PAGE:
Anu: Yes exactly. And that’s what we wanted to do is make our customers look like geniuses. And we do, we do, we do have, uh, you know, coming from the marketing automation enterprise software stack background, we certainly have all of the bells and whistles that we know from my experience that we need. We didn’t need a customer to tell us, which is, you know, it has to be high security as we highly secure enterprise level security, uh, your integrations have to work and they have to be supported.

Um, you have to have analytics. One of the things that’s very interesting is that many of our customers just. Benefits so much from the analytics and just watching conversational analytics on conversation transcripts that tell them, you know, people are having a lot of problems understanding this product.

And they’re having a lot of questions about this particular campaign or this movement or something that we did. That customers are really confused about. We need to clarify our message. That is a huge value to them. And that’s what happens when you have a conversation with customers, when you have hundreds and thousands of conversations with customers, and you’re able to filter them down and understand, you know, these are the big issues that are facing my customers that I’m missing the point on.

Um, one of the things I think one of our customers actually invented or came up with a new product because of all of the questions that came up. On a certain type of, uh, I think waxing or something like that, that has a lot of questions about that. Okay. We should add that. And so, you know, things like that have happened that make it useful to the customer.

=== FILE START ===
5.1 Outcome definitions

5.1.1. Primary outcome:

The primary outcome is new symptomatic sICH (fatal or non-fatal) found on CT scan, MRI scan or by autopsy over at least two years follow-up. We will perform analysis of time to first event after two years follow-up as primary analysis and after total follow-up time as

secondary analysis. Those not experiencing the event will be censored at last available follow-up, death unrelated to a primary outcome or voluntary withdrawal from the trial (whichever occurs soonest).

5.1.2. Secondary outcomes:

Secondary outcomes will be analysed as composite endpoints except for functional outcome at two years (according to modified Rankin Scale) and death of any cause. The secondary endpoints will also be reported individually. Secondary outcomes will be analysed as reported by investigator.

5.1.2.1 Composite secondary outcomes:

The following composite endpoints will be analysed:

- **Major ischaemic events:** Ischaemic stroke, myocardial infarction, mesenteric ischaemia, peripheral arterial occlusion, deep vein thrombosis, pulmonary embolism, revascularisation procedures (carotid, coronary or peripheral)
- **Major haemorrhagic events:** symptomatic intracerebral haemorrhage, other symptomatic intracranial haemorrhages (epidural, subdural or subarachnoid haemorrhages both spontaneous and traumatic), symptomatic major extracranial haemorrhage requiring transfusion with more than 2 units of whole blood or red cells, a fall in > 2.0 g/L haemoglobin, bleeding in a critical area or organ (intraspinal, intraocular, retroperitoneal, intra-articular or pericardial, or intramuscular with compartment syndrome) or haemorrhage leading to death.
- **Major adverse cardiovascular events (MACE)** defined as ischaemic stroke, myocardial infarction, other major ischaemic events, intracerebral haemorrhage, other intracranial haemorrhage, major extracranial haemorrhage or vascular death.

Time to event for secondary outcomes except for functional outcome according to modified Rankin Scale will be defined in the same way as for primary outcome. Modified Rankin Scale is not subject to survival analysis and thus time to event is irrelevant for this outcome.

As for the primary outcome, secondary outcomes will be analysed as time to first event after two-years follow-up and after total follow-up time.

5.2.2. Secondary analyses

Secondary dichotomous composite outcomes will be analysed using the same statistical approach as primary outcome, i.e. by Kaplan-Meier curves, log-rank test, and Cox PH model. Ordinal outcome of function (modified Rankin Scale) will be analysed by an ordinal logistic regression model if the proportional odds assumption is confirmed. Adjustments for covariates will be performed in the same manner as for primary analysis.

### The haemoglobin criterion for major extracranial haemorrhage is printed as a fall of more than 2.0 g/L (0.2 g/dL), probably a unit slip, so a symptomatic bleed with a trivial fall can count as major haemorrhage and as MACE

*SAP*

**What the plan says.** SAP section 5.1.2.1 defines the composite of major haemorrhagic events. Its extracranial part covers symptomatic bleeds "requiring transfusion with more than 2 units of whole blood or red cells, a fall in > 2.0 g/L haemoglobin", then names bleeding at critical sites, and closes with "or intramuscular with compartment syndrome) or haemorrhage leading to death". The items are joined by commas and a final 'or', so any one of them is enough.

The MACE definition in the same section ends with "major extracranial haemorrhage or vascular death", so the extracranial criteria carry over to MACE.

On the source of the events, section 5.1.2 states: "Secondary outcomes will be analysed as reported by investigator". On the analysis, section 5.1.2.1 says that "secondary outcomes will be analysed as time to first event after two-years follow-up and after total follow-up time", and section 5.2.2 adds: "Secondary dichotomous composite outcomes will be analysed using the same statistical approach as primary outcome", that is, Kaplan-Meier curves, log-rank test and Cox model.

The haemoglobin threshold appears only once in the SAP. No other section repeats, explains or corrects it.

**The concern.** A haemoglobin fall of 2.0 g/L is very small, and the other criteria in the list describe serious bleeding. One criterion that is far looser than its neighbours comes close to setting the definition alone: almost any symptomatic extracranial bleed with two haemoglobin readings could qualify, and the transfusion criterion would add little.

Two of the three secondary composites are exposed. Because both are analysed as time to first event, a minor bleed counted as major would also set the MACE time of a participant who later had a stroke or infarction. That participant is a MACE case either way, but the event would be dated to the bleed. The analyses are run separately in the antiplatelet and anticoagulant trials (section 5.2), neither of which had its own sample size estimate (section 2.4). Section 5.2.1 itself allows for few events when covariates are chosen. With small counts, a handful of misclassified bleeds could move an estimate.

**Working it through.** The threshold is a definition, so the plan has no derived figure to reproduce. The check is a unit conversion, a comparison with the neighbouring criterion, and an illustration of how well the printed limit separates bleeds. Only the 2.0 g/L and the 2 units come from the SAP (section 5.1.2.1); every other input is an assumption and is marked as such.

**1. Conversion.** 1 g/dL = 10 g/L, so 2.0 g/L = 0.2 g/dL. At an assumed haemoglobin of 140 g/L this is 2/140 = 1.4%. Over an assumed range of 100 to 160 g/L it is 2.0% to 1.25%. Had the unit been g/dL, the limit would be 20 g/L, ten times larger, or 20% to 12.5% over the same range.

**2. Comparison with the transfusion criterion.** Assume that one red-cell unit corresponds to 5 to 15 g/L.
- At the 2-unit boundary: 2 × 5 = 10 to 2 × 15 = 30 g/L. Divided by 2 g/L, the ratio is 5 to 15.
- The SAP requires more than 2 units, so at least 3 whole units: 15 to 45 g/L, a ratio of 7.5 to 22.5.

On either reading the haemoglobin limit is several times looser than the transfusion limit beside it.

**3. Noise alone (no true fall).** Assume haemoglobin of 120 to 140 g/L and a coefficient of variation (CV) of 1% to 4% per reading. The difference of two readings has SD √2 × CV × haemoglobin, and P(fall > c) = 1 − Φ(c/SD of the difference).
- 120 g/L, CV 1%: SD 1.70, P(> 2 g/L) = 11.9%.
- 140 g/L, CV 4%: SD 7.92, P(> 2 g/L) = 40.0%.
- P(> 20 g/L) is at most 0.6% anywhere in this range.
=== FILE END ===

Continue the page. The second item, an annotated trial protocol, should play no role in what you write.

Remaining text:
Andrew: All right. Let me take a moment to talk about my second sponsor. And then I want to get a little bit further ahead with this story and understand what happened when so far, are you telling me about businesses that would suffer under COVID? What happened after COVID for you? And then I’d like to go back and find out a little bit about your past before all this entrepreneurship.

But my first sponsor is my second sponsor is HostGator. Imagine this I’m taking a look at your co-founder, um, And how that experience that Rebecca Clyde had might help someone who’s listening to start a business. What she did was she said, look, there’s this marketing automation software. It’s such a pain that big businesses don’t want to manage it themselves, but they want all the results out of it themselves. And it seems like a big part of what she did was say, I will be the person who manages it for you. I could imagine that with just about any enterprise level software or if we’re talking, be a SMB software, more like the M part, the medium sized businesses there’s in all of those areas. There’s software, that’s you really useful, incredibly complex.